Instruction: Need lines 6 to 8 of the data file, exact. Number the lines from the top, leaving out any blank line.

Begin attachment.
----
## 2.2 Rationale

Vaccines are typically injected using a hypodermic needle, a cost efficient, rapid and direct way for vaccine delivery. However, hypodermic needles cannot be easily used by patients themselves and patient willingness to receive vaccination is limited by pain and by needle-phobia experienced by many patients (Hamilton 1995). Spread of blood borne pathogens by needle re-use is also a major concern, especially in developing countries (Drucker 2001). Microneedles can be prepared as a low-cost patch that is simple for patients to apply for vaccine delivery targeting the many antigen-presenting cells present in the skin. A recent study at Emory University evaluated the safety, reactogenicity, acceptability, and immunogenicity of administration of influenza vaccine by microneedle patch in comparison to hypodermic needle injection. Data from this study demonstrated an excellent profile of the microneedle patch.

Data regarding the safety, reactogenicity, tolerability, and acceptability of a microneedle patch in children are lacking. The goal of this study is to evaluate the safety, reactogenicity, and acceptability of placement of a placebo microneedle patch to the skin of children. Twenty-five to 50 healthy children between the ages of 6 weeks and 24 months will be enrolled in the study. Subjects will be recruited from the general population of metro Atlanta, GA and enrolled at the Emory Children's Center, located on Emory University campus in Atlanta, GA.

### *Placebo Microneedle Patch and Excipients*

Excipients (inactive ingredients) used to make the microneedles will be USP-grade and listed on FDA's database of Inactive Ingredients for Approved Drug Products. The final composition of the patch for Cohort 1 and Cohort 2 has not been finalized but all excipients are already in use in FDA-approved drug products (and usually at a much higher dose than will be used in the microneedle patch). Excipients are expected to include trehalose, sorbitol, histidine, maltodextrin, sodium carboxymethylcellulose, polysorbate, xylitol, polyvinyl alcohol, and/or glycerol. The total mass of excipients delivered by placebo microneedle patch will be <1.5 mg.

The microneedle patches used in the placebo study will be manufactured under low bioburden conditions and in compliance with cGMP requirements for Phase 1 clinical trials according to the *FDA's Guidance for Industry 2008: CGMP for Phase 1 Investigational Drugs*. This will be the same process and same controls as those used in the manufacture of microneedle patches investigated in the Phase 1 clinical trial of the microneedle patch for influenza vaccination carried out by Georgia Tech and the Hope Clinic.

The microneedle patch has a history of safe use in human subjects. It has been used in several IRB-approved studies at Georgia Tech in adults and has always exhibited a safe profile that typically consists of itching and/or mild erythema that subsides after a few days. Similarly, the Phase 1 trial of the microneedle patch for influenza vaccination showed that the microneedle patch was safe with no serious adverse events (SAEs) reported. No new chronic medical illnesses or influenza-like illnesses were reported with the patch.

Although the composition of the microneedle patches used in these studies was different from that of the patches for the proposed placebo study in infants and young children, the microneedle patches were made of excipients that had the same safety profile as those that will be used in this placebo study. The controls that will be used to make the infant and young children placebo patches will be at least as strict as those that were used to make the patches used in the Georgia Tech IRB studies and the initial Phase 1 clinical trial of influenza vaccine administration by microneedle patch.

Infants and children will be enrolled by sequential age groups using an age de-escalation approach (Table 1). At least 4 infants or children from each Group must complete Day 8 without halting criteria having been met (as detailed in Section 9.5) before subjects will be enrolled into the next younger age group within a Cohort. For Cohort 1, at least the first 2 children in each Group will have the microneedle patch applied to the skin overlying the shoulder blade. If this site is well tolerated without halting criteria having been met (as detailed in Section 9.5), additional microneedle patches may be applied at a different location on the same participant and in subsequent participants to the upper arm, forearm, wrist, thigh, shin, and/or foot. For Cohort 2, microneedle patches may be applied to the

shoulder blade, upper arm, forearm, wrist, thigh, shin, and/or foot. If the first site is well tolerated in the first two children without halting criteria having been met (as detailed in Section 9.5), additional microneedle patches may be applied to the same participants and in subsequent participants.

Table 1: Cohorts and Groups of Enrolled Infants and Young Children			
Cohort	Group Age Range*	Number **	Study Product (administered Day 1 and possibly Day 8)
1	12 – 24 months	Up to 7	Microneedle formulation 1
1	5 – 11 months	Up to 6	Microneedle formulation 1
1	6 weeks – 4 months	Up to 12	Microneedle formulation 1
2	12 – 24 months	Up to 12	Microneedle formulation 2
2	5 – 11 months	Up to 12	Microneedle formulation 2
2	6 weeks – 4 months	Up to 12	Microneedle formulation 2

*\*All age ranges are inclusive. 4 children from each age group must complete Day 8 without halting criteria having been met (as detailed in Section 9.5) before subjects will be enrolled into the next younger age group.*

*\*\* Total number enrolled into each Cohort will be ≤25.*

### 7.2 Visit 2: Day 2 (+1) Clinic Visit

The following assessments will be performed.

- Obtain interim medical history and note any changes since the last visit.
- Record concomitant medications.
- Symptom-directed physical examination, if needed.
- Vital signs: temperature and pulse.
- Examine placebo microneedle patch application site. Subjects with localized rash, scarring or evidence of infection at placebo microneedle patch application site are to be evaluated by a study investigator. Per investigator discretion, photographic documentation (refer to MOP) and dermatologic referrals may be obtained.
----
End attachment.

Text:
The microneedle patches used in the placebo study will be manufactured under low bioburden conditions and in compliance with cGMP requirements for Phase 1 clinical trials according to the *FDA's Guidance for Industry 2008: CGMP for Phase 1 Investigational Drugs*. This will be the same process and same controls as those used in the manufacture of microneedle patches investigated in the Phase 1 clinical trial of the microneedle patch for influenza vaccination carried out by Georgia Tech and the Hope Clinic.

The microneedle patch has a history of safe use in human subjects. It has been used in several IRB-approved studies at Georgia Tech in adults and has always exhibited a safe profile that typically consists of itching and/or mild erythema that subsides after a few days. Similarly, the Phase 1 trial of the microneedle patch for influenza vaccination showed that the microneedle patch was safe with no serious adverse events (SAEs) reported. No new chronic medical illnesses or influenza-like illnesses were reported with the patch.

Although the composition of the microneedle patches used in these studies was different from that of the patches for the proposed placebo study in infants and young children, the microneedle patches were made of excipients that had the same safety profile as those that will be used in this placebo study. The controls that will be used to make the infant and young children placebo patches will be at least as strict as those that were used to make the patches used in the Georgia Tech IRB studies and the initial Phase 1 clinical trial of influenza vaccine administration by microneedle patch.